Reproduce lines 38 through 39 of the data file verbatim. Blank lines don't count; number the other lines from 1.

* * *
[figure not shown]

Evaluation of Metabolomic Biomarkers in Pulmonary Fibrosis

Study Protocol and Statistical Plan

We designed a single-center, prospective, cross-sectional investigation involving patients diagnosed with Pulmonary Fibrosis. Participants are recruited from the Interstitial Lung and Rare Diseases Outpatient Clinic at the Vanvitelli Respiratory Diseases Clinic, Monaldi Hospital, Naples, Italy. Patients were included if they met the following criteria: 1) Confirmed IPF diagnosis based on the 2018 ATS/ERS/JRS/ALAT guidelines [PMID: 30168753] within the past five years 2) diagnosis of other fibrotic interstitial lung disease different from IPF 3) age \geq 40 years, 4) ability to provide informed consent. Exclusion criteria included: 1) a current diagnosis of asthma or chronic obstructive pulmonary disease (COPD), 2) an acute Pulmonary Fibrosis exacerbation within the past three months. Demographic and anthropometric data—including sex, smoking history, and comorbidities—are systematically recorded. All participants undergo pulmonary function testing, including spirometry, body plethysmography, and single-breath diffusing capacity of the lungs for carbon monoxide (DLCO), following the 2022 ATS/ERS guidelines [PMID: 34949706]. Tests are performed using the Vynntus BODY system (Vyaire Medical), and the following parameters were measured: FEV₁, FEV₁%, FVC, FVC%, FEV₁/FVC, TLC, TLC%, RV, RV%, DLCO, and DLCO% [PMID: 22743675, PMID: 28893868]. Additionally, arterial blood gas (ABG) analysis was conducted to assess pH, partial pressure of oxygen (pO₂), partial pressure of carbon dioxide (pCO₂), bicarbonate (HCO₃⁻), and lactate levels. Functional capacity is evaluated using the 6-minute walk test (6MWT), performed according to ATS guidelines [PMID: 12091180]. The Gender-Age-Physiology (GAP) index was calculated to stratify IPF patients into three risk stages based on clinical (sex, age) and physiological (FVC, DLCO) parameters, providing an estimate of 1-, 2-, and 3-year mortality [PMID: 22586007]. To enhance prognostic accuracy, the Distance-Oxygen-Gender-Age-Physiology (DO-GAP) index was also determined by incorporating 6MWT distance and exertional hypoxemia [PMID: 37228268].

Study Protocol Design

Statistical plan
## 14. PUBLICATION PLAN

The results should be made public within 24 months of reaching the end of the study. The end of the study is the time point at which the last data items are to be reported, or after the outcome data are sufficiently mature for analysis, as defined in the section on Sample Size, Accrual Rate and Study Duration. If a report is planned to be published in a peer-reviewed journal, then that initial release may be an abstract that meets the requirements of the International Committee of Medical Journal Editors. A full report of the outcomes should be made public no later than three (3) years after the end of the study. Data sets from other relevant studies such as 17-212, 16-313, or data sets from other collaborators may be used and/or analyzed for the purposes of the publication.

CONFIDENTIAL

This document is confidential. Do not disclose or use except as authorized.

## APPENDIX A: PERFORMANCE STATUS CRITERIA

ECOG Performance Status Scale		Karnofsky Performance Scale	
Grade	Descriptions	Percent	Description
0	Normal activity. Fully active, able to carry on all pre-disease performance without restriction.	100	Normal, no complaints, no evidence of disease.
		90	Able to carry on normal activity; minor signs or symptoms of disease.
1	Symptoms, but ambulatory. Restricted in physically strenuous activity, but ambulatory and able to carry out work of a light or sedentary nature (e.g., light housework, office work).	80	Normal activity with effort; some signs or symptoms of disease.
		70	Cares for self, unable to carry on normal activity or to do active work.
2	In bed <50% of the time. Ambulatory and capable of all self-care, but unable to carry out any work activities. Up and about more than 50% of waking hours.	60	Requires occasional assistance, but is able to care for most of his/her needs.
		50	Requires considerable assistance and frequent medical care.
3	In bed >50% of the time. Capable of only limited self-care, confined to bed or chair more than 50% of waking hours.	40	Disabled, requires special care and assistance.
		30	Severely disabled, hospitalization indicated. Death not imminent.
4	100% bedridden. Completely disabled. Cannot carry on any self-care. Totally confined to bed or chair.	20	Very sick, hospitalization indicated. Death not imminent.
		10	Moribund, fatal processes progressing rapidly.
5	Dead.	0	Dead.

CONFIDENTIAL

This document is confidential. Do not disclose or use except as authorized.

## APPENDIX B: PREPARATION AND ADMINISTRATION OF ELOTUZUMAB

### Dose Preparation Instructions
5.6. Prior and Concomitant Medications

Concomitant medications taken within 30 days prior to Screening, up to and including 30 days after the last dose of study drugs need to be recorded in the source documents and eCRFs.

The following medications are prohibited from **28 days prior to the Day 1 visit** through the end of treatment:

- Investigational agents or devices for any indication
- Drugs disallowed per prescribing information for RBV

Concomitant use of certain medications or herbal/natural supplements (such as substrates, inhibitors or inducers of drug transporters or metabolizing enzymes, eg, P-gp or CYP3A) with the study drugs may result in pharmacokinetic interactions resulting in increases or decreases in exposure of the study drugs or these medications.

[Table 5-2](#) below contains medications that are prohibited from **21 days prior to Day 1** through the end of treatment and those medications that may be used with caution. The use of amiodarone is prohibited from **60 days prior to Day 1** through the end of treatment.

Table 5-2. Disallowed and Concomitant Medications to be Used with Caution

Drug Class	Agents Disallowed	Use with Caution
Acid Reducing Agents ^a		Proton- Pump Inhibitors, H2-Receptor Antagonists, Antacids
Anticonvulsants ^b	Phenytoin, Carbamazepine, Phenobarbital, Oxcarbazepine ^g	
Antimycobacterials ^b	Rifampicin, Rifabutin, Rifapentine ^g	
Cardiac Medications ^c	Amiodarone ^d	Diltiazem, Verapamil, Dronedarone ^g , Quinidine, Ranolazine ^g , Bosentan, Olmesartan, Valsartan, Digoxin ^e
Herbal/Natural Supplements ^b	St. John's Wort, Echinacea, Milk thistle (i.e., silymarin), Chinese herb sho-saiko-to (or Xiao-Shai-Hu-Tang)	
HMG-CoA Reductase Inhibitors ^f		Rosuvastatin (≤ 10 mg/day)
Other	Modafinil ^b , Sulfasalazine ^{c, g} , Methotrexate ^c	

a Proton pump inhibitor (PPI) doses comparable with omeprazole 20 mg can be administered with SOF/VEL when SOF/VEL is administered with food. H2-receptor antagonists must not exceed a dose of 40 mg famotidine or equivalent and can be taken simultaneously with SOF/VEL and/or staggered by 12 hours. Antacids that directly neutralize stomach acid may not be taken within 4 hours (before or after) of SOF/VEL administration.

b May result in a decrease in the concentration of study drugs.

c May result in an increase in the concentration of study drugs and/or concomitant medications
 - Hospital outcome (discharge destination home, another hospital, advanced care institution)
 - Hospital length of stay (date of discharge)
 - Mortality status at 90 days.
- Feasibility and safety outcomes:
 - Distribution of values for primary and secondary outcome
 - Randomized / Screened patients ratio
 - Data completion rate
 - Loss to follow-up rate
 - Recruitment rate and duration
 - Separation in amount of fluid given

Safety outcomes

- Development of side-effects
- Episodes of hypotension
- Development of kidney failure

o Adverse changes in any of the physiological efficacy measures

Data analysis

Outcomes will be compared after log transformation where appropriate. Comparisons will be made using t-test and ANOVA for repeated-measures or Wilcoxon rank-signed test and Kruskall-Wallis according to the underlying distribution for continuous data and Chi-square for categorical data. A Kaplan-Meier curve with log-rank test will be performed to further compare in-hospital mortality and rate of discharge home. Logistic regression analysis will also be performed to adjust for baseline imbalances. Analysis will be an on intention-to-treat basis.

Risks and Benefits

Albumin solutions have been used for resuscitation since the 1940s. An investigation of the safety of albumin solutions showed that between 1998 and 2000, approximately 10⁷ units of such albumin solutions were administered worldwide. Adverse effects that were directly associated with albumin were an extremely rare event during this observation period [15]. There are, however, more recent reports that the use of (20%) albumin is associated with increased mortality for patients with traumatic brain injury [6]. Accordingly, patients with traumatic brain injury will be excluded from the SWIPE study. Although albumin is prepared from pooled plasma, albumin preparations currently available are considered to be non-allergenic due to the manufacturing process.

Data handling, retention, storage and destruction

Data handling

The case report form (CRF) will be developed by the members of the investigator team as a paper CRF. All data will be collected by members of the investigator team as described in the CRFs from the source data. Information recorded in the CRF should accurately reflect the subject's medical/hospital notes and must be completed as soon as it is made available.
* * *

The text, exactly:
Acid Reducing Agents ^a		Proton- Pump Inhibitors, H2-Receptor Antagonists, Antacids
Anticonvulsants ^b	Phenytoin, Carbamazepine, Phenobarbital, Oxcarbazepine ^g	